• Mechanical and chemical properties: In most cases, the wires provide far above the mechanical and chemical properties needed for industrial welding.  

  • Hydrogen levels: H8 low-hydrogen classifications (meaning the wire has less than 8 milliliters of hydrogen per 100 grams of weldment) are commonly available with these wires. 

  • Weldability: T-1 and T-9 wire classifications are known for great weldability, making them very welder-friendly. They are extremely tolerant of varying parameters, operator technique and base material conditions, such as the ability to weld over rust and scale. 

  • Arc characteristics: The wires are formulated to provide a stable arc, smooth transfer and small globule size. 

  • Slag system: T-1 and T-9 wires have a thin slag that is easy to remove, which helps save time and money in post-weld cleanup. 

  • Spatter levels: Low spatter levels also contribute to time saved in post-weld cleanup.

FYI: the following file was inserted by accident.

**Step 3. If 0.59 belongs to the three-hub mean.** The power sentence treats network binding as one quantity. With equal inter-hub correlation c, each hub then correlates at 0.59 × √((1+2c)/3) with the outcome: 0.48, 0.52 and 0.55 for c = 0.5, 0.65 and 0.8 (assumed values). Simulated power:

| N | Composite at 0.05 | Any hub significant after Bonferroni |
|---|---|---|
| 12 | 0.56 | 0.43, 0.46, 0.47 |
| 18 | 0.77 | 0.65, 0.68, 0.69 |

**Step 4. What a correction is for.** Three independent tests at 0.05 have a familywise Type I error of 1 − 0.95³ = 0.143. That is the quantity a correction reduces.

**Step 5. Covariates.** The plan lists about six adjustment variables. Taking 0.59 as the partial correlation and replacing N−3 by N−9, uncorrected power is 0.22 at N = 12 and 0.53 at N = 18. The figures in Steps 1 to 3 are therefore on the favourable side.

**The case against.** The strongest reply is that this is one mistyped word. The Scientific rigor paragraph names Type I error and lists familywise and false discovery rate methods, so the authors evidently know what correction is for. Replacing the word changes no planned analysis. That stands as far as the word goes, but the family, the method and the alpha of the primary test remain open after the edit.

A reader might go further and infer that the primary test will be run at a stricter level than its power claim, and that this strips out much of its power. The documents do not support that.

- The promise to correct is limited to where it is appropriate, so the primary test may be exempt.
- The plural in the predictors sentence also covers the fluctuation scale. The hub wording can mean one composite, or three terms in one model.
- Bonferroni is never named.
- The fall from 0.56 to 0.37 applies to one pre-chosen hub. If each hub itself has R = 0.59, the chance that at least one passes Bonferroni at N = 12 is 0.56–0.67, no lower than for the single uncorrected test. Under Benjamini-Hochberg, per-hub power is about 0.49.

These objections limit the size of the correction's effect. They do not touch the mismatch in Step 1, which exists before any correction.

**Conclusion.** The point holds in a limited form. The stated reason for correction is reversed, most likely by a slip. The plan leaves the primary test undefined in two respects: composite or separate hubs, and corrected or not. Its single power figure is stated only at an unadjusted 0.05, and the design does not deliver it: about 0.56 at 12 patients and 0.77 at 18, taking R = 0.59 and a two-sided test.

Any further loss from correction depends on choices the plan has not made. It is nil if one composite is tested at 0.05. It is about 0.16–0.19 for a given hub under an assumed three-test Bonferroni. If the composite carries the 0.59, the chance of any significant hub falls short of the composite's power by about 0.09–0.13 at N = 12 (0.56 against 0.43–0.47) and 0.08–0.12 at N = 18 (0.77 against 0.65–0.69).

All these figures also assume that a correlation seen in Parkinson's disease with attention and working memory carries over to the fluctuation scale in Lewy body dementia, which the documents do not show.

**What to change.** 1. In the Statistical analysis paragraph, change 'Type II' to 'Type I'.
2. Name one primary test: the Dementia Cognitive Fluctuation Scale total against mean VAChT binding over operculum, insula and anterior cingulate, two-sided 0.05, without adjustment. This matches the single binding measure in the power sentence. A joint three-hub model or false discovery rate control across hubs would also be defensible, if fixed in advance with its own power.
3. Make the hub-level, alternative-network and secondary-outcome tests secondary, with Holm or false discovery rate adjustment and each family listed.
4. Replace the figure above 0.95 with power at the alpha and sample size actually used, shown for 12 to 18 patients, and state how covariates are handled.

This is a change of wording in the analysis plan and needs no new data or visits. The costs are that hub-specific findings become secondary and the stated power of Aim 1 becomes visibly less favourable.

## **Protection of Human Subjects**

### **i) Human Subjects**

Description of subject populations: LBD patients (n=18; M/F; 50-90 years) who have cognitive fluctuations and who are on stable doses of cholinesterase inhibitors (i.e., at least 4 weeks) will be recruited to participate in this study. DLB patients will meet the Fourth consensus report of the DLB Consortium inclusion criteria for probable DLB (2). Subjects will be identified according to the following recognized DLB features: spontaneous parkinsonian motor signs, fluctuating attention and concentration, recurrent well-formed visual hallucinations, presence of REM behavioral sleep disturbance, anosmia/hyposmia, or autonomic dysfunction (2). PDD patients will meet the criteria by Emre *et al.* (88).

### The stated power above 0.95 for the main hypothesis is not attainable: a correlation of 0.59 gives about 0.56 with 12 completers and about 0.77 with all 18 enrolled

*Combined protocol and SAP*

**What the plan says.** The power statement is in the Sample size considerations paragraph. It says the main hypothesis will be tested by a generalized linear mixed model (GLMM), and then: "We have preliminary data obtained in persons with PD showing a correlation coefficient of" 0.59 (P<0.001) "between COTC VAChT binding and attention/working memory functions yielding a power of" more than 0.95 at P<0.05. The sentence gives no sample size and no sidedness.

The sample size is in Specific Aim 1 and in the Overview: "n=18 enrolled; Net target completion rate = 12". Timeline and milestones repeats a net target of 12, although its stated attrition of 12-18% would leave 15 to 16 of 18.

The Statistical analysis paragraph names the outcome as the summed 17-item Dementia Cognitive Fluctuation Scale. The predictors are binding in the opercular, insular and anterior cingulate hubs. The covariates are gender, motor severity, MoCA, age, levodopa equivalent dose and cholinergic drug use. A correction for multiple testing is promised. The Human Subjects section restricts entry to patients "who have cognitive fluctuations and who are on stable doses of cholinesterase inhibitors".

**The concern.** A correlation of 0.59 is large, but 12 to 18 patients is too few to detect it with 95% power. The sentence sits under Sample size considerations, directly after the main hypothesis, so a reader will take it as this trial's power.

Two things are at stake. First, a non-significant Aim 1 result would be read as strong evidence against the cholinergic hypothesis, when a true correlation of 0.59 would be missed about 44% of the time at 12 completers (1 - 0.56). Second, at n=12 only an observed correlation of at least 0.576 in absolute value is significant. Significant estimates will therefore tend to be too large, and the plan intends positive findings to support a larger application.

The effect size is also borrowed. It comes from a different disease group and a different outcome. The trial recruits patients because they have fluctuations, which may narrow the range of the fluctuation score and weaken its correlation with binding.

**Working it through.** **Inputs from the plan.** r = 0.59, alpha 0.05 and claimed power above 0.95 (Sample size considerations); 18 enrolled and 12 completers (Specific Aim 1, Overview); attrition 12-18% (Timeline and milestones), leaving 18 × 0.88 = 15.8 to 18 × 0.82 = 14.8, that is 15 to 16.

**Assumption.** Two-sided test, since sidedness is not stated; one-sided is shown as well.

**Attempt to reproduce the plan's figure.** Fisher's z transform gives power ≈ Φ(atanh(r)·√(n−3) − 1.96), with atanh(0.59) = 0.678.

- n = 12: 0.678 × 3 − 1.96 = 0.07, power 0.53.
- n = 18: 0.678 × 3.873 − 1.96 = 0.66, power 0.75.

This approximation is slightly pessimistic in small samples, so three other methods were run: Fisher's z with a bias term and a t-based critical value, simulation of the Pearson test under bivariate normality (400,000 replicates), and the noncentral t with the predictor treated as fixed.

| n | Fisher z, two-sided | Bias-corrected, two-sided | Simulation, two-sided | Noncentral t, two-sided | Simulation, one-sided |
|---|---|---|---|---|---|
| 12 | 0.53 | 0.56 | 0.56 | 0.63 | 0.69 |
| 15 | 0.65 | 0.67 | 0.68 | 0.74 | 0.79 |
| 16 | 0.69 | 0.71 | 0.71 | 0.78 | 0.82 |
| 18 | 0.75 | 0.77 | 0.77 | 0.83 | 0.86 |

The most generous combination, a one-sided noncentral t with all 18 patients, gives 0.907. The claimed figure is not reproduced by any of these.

• Bead appearance: Good bead appearance and wetting action is another highlight of these wires. 

Shielding gas for T-1 and T-9 wires
The use of an external shielding gas is required for these gas-shielded flux-cored wires as opposed to self-shielded flux-cored wires. 

Environmental photo of a portion of a ship with scaffolding around it

Another good application for T-1 and T-9 wires are operations that do a lot of out-of-position welding, such as when it’s not practical to move very large parts to weld them.

Many wires in the T-1/T-9 classification can be used with either 100% carbon dioxide or an argon/CO2 mixed shielding gas, depending on the specific wire and desired welding characteristics. The AWS classification will denote a C or an M (or both) to designate the shielding gases that can be used with the wires. 

Operators will see differences in the performance characteristics and mechanical properties of the weld depending on which gas they use, and there are pros and cons to both gas options.